I am is a self-taught ceramic sculptor whose work explores the intersection of art and nature using the themes of femininity, topography, and spatial philosophy. My forms are intuitive, providing emotional expression to the sensation of the organic: the human body, a fruiting mushroom, a river as it flows toward the sea. With a particular focus on vessels, I work to redefine the boundaries of this object and our conception of space—how we shape, occupy, and consider its potential. Concurrently, these works engage the viewer’s tactile senses, often inciting the desire to touch in order to fully experience their forms, as well as their textures and patterning. This emphasis on external elements compliments my twin interest in internal structures, which carry their own meaning. Growing up in the Alps, I was constantly engaged with the natural world through outdoor activities, which taught me to bring the outside in; to consider how I could convey its beneficial impact on my well-being into my interior spaces.
I draw attention to presence—the energetic occupation of space. I question the ways in which I was taught to inhabit the world, as a woman, as an artist, a daughter, and a mother. Just as readily as these roles attempt to structure our perspective and sense of value, my work criticizes exactly such expectations by providing an alternate language of expression, one in which I create forms with as much consideration as one chooses their words.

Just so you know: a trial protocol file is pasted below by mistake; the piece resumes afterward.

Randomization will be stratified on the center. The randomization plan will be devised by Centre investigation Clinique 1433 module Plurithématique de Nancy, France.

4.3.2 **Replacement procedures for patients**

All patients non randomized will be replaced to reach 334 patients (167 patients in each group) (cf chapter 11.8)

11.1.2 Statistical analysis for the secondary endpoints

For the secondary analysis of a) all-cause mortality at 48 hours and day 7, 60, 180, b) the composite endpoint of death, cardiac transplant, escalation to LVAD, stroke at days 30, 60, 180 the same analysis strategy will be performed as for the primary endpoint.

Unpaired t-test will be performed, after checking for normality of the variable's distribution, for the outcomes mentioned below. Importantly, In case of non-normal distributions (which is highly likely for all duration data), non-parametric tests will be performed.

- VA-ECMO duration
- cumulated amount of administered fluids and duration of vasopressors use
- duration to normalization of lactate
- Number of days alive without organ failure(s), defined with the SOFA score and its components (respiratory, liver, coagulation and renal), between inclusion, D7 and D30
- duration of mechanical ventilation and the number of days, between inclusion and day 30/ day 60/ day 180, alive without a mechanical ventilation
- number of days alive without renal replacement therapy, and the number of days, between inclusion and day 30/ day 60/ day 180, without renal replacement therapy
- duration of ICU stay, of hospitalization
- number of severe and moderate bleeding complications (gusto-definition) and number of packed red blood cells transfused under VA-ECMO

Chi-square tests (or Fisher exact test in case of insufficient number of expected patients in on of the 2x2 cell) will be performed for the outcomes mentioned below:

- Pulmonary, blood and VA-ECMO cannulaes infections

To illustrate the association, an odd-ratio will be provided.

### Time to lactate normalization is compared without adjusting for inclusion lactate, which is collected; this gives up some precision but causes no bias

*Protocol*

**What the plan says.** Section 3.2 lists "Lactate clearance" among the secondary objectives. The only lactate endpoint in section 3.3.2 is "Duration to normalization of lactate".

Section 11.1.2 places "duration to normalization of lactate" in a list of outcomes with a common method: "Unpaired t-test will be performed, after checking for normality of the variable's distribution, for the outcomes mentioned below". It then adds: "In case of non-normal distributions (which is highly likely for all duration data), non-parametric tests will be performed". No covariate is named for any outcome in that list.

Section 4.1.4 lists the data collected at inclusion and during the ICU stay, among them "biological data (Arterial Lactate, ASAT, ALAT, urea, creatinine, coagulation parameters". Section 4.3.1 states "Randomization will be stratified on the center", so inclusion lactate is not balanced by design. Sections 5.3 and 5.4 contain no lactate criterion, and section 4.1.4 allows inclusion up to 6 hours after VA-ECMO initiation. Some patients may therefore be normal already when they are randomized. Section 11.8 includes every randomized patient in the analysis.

Nadia Stieglitz is a French-born, self-taught ceramic artist based in Charleston, SC. Although, since 2020, clay has been her primary medium, she has a formal background in photography, painting, graphic design, and feng shui, all of which influence her sculptural practice. She has exhibited work throughout South Carolina and online with Arts to Hearts Project and, most recently, in Florida, where she was a Finalist at the ArtBox Projects Miami competition. In 2022, she was a Visiting Artist at the Gibbes Museum of Art in Charleston, a program that features eight artists annually whose work contributes to a new understanding of art in the American South. Her work has been profiled in both Art Seen and Charleston Magazine. She has a forthcoming group exhibition with Artfields Competition in Lake City, SC, for which she has been selected two years in a row. Stieglitz now teaches ceramic classes at Studio Union in Charleston, where she moved her practice after working out of her kitchen for a year. She places particular emphasis on rekindling her students’ relationship to play, arguing that, even as an adult, it is both a fundamental right and a necessary joy.